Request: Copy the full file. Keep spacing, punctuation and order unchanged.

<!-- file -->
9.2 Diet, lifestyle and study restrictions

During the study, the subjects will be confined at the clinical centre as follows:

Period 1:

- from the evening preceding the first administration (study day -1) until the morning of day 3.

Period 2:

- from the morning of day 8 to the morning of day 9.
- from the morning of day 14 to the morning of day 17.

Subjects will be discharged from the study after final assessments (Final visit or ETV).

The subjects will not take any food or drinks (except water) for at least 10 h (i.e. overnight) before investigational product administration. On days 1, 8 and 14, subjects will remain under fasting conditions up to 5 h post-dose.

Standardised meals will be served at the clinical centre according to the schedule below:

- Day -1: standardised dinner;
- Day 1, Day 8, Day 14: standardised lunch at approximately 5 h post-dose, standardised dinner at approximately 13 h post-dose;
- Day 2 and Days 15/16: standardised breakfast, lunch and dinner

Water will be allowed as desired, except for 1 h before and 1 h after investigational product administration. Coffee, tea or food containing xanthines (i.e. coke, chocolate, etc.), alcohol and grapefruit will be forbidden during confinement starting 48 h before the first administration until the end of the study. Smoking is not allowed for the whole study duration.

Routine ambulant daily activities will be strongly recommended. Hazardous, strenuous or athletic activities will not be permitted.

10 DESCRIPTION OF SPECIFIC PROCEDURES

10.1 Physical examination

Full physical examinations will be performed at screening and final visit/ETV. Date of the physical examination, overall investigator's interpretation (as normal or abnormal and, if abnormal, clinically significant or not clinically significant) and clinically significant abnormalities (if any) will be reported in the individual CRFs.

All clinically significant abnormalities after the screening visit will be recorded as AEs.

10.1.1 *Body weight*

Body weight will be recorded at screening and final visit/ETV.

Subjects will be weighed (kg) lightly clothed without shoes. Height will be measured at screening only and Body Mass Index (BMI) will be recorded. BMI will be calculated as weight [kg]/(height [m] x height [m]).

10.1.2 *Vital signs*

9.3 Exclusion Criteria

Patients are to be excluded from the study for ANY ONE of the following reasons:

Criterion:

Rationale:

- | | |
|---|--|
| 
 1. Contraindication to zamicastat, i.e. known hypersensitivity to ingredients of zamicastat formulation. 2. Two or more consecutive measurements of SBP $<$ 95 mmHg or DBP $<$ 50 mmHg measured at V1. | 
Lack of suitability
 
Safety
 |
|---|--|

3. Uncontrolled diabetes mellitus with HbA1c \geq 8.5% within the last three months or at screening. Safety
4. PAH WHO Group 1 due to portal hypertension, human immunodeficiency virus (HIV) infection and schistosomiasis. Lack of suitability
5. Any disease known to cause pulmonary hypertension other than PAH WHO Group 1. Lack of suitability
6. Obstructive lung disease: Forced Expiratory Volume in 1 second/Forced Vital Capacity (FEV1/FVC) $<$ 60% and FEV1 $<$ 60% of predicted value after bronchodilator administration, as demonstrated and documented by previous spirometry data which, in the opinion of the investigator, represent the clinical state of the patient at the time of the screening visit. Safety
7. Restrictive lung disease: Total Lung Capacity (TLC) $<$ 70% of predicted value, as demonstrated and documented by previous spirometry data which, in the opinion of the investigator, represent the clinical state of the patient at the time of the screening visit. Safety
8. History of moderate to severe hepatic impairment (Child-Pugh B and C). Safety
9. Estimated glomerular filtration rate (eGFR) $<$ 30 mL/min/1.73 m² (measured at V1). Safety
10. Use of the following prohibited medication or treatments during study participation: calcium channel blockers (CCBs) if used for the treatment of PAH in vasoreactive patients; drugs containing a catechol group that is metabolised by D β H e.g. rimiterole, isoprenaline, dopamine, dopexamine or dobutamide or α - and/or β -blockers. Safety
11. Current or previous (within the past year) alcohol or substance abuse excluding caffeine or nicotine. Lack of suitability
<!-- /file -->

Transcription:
9.2 Diet, lifestyle and study restrictions

During the study, the subjects will be confined at the clinical centre as follows:

Period 1:

- from the evening preceding the first administration (study day -1) until the morning of day 3.

Period 2:

- from the morning of day 8 to the morning of day 9.
- from the morning of day 14 to the morning of day 17.

Subjects will be discharged from the study after final assessments (Final visit or ETV).

The subjects will not take any food or drinks (except water) for at least 10 h (i.e. overnight) before investigational product administration. On days 1, 8 and 14, subjects will remain under fasting conditions up to 5 h post-dose.

Standardised meals will be served at the clinical centre according to the schedule below:

- Day -1: standardised dinner;
- Day 1, Day 8, Day 14: standardised lunch at approximately 5 h post-dose, standardised dinner at approximately 13 h post-dose;
- Day 2 and Days 15/16: standardised breakfast, lunch and dinner

Water will be allowed as desired, except for 1 h before and 1 h after investigational product administration. Coffee, tea or food containing xanthines (i.e. coke, chocolate, etc.), alcohol and grapefruit will be forbidden during confinement starting 48 h before the first administration until the end of the study. Smoking is not allowed for the whole study duration.

Routine ambulant daily activities will be strongly recommended. Hazardous, strenuous or athletic activities will not be permitted.

10 DESCRIPTION OF SPECIFIC PROCEDURES

10.1 Physical examination

Full physical examinations will be performed at screening and final visit/ETV. Date of the physical examination, overall investigator's interpretation (as normal or abnormal and, if abnormal, clinically significant or not clinically significant) and clinically significant abnormalities (if any) will be reported in the individual CRFs.

All clinically significant abnormalities after the screening visit will be recorded as AEs.

10.1.1 *Body weight*

Body weight will be recorded at screening and final visit/ETV.

Subjects will be weighed (kg) lightly clothed without shoes. Height will be measured at screening only and Body Mass Index (BMI) will be recorded. BMI will be calculated as weight [kg]/(height [m] x height [m]).

10.1.2 *Vital signs*

9.3 Exclusion Criteria

Patients are to be excluded from the study for ANY ONE of the following reasons:

Criterion:

Rationale:

- | | |
|---|--|
| 
 1. Contraindication to zamicastat, i.e. known hypersensitivity to ingredients of zamicastat formulation. 2. Two or more consecutive measurements of SBP $<$ 95 mmHg or DBP $<$ 50 mmHg measured at V1. | 
Lack of suitability
 
Safety
 |
|---|--|

3. Uncontrolled diabetes mellitus with HbA1c \geq 8.5% within the last three months or at screening. Safety
4. PAH WHO Group 1 due to portal hypertension, human immunodeficiency virus (HIV) infection and schistosomiasis. Lack of suitability
5. Any disease known to cause pulmonary hypertension other than PAH WHO Group 1. Lack of suitability
6. Obstructive lung disease: Forced Expiratory Volume in 1 second/Forced Vital Capacity (FEV1/FVC) $<$ 60% and FEV1 $<$ 60% of predicted value after bronchodilator administration, as demonstrated and documented by previous spirometry data which, in the opinion of the investigator, represent the clinical state of the patient at the time of the screening visit. Safety
7. Restrictive lung disease: Total Lung Capacity (TLC) $<$ 70% of predicted value, as demonstrated and documented by previous spirometry data which, in the opinion of the investigator, represent the clinical state of the patient at the time of the screening visit. Safety
8. History of moderate to severe hepatic impairment (Child-Pugh B and C). Safety
9. Estimated glomerular filtration rate (eGFR) $<$ 30 mL/min/1.73 m² (measured at V1). Safety
10. Use of the following prohibited medication or treatments during study participation: calcium channel blockers (CCBs) if used for the treatment of PAH in vasoreactive patients; drugs containing a catechol group that is metabolised by D β H e.g. rimiterole, isoprenaline, dopamine, dopexamine or dobutamide or α - and/or β -blockers. Safety
11. Current or previous (within the past year) alcohol or substance abuse excluding caffeine or nicotine. Lack of suitability